Governing as an elected official is, of course, different from leading a big labor organization like CTU. It demands weighing the interests of all voters rather than advocating for the interests of just one group. But both roles require many of the same skills, such as negotiating and coalition building, and numerous labor leaders have gone on to successful political careers. Two of the most effective progressive political leaders of our time, Bolivia’s Evo Morales and Brazil's Lula, got their start as trade union leaders. Closer to home, the current mayor of Fayetteville, Arizona, Lioneld Jordan, had been president of his AFSCME local. Other labor leaders-turned-politicians include Coleman Young, former mayor of Detroit (who had been active in the UAW) and, um, Ronald Reagan (who served as president of the Screen Actors Guild).

Wednesday, June 25, 2014

The Democrats' policies on work and family: less than meets the eye

Today at The Baffler, I have more on the Democrats' economic agenda for women and the big White House Summit on Working Families that was held on Monday. The bottom line is that while Democrats are talking the talk, they're not walking the walk. The ratio of CEOs to labor-affiliated types who spoke at the summit was approximately 5 to 1. And leading Democrats like Barack Obama and Hillary Clinton are not supporting vital policies such as a national paid family leave law, comprehensive child care, pay equity (it used to be known as comparable worth), or even an executive order that would improve the pay of low-wage employees who work for federal contractors.

It's encouraging that Democrats are finally starting to talk about these issues again, after more than 20 years of putting them in the deep freeze. But sadly, the Democrats' economic agenda for women is more about paying lip service than about getting real.

Orange Is the New Black and the women's prison film

Here's my latest Baffler piece, in which I review the Netflix series Orange Is the New Black in the context of some classic Hollywood-era women's prison movies. My take, basically, is that while the show is enjoyable and has moments of real power, ultimately it falls short by indulging in too much audience-pleasing sentimentality and comedy shtick. For a far tougher look at a women's prison that does a much better job at looking at prison as a system, I strongly recommend the classic 1950 film noir Caged. The critic Jonathan Rosenbaum called Caged “probably the most ferociously effective and politically potent women’s film ever made.” He was right.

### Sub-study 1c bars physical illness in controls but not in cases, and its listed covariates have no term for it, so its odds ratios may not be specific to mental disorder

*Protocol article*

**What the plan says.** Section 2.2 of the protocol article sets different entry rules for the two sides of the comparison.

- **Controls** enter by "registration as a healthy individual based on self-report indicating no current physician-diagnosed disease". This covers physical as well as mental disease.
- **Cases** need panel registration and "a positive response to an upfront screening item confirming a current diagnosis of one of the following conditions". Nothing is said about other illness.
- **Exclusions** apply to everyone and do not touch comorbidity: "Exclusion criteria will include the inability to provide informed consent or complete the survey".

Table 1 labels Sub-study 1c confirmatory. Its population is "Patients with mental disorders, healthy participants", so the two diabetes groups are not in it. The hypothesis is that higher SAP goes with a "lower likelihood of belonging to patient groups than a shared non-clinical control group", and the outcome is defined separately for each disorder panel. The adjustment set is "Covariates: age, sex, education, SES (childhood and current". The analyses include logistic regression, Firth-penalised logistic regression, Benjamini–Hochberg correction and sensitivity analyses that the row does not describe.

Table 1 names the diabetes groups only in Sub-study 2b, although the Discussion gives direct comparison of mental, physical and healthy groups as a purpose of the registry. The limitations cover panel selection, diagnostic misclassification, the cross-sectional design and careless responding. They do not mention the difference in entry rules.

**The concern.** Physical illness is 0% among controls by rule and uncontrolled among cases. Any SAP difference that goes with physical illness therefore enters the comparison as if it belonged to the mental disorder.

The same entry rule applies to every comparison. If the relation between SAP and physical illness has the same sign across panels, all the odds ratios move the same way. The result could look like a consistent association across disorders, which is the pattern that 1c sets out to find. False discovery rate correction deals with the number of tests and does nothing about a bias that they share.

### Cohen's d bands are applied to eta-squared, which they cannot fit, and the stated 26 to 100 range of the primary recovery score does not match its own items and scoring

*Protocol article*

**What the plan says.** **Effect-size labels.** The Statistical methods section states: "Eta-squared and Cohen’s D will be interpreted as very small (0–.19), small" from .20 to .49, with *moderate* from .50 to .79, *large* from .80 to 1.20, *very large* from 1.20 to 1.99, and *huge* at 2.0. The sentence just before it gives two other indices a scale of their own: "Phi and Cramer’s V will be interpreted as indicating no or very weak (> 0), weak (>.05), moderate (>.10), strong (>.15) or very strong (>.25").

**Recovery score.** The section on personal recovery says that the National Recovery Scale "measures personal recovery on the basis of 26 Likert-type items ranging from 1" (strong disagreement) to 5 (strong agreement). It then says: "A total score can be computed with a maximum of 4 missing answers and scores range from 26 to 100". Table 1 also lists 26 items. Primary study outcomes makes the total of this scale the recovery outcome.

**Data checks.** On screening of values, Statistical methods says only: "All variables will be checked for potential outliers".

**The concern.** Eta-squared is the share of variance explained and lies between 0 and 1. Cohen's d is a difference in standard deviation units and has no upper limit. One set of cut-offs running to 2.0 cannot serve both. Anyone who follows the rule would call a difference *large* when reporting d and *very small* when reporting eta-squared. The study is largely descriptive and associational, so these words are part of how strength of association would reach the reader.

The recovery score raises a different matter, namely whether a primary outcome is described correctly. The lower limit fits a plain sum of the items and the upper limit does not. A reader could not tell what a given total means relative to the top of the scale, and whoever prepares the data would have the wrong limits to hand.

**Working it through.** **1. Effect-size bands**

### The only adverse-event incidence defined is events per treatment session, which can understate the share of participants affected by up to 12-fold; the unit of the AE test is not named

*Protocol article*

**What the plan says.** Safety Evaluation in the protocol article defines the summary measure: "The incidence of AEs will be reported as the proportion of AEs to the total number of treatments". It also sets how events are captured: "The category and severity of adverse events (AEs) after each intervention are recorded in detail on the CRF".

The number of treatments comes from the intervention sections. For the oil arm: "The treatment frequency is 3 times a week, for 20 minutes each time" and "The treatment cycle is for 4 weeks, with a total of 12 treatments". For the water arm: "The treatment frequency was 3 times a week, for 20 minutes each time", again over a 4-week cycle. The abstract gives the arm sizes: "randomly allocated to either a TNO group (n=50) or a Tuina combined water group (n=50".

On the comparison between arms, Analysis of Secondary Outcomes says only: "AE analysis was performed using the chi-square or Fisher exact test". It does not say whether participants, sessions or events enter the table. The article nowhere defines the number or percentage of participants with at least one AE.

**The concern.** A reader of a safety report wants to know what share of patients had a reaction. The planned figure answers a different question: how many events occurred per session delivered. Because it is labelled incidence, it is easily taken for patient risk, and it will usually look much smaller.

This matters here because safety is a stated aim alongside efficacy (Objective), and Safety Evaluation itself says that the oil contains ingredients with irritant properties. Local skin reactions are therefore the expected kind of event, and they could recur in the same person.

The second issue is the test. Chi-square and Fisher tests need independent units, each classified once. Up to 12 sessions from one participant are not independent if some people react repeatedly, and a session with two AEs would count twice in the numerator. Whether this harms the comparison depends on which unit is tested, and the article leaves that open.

Eleanor Parker in Caged (1951)

Tuesday, June 24, 2014

New discussion at The Nation's The Curve: Will the Democratic Party Deliver for Working Women?

Here's our latest feminist economic roundtable at The Nation's The Curve. This one is on the Democrats' economic agenda for women. Joining me this week is a motley crew of extremely smart and interesting women: journalists Bryce Covert, Liza Featherstone, and Zerlina Maxwell and economist Deirdre McCloskey. I'll have even more to say about the Dems and economic feminism in a piece for The Baffler this week -- it will probably go up tomorrow or Thursday.

Suffice it to say I'm skeptical. One data point: at yesterday's much-ballyhooed White House Summit on Working Families, speakers and panelists who were CEOs outnumbered workers and labor movement types by a ratio of approximately 5 to 1.

Our online conversation took place last week, before the summit. Enjoy!

Wednesday, June 18, 2014

Debtors' prisons and other catastrophes

Last week, a 55-year old mother of seven was found dead in her Pennsylvania jail cell. She was thrown in the slammer because she was too poor to pay legal fines stemming from her kids' truancy cases. In my latest Baffler post, I explore this ghastly case in more detail. In particular, I look at three insidious trends it exemplifies: sticking poor people with exorbitant legal fees and fines and depriving them of their freedom if they can't pony up, jacking up those costs further even through private probation debt collection firms, and finally, dealing with truancy cases via the criminal justice system. In short, a perfect twenty-first century horror show, American-style.